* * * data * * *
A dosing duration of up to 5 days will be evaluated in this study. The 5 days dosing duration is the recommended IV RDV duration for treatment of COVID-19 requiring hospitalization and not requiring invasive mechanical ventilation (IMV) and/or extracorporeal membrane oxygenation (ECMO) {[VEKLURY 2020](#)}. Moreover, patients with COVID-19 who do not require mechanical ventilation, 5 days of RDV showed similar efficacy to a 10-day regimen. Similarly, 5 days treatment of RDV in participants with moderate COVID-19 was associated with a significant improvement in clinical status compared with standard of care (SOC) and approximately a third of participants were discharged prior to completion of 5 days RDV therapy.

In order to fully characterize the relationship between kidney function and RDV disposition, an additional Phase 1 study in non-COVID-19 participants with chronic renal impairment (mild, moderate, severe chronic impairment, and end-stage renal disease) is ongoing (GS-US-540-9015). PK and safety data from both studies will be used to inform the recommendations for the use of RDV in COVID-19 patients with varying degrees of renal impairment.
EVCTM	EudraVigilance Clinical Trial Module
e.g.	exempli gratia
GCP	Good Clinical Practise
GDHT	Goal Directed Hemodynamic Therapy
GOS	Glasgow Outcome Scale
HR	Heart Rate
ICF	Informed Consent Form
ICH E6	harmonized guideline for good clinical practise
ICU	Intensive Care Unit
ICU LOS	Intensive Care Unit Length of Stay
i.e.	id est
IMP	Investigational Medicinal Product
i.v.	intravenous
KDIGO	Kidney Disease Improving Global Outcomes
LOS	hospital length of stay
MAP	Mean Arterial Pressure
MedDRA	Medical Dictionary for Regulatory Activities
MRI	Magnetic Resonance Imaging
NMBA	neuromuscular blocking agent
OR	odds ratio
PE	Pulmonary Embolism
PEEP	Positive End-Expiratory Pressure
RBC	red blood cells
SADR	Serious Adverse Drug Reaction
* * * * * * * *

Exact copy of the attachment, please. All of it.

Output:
A dosing duration of up to 5 days will be evaluated in this study. The 5 days dosing duration is the recommended IV RDV duration for treatment of COVID-19 requiring hospitalization and not requiring invasive mechanical ventilation (IMV) and/or extracorporeal membrane oxygenation (ECMO) {[VEKLURY 2020](#)}. Moreover, patients with COVID-19 who do not require mechanical ventilation, 5 days of RDV showed similar efficacy to a 10-day regimen. Similarly, 5 days treatment of RDV in participants with moderate COVID-19 was associated with a significant improvement in clinical status compared with standard of care (SOC) and approximately a third of participants were discharged prior to completion of 5 days RDV therapy.

In order to fully characterize the relationship between kidney function and RDV disposition, an additional Phase 1 study in non-COVID-19 participants with chronic renal impairment (mild, moderate, severe chronic impairment, and end-stage renal disease) is ongoing (GS-US-540-9015). PK and safety data from both studies will be used to inform the recommendations for the use of RDV in COVID-19 patients with varying degrees of renal impairment.
EVCTM	EudraVigilance Clinical Trial Module
e.g.	exempli gratia
GCP	Good Clinical Practise
GDHT	Goal Directed Hemodynamic Therapy
GOS	Glasgow Outcome Scale
HR	Heart Rate
ICF	Informed Consent Form
ICH E6	harmonized guideline for good clinical practise
ICU	Intensive Care Unit
ICU LOS	Intensive Care Unit Length of Stay
i.e.	id est
IMP	Investigational Medicinal Product
i.v.	intravenous
KDIGO	Kidney Disease Improving Global Outcomes
LOS	hospital length of stay
MAP	Mean Arterial Pressure
MedDRA	Medical Dictionary for Regulatory Activities
MRI	Magnetic Resonance Imaging
NMBA	neuromuscular blocking agent
OR	odds ratio
PE	Pulmonary Embolism
PEEP	Positive End-Expiratory Pressure
RBC	red blood cells
SADR	Serious Adverse Drug Reaction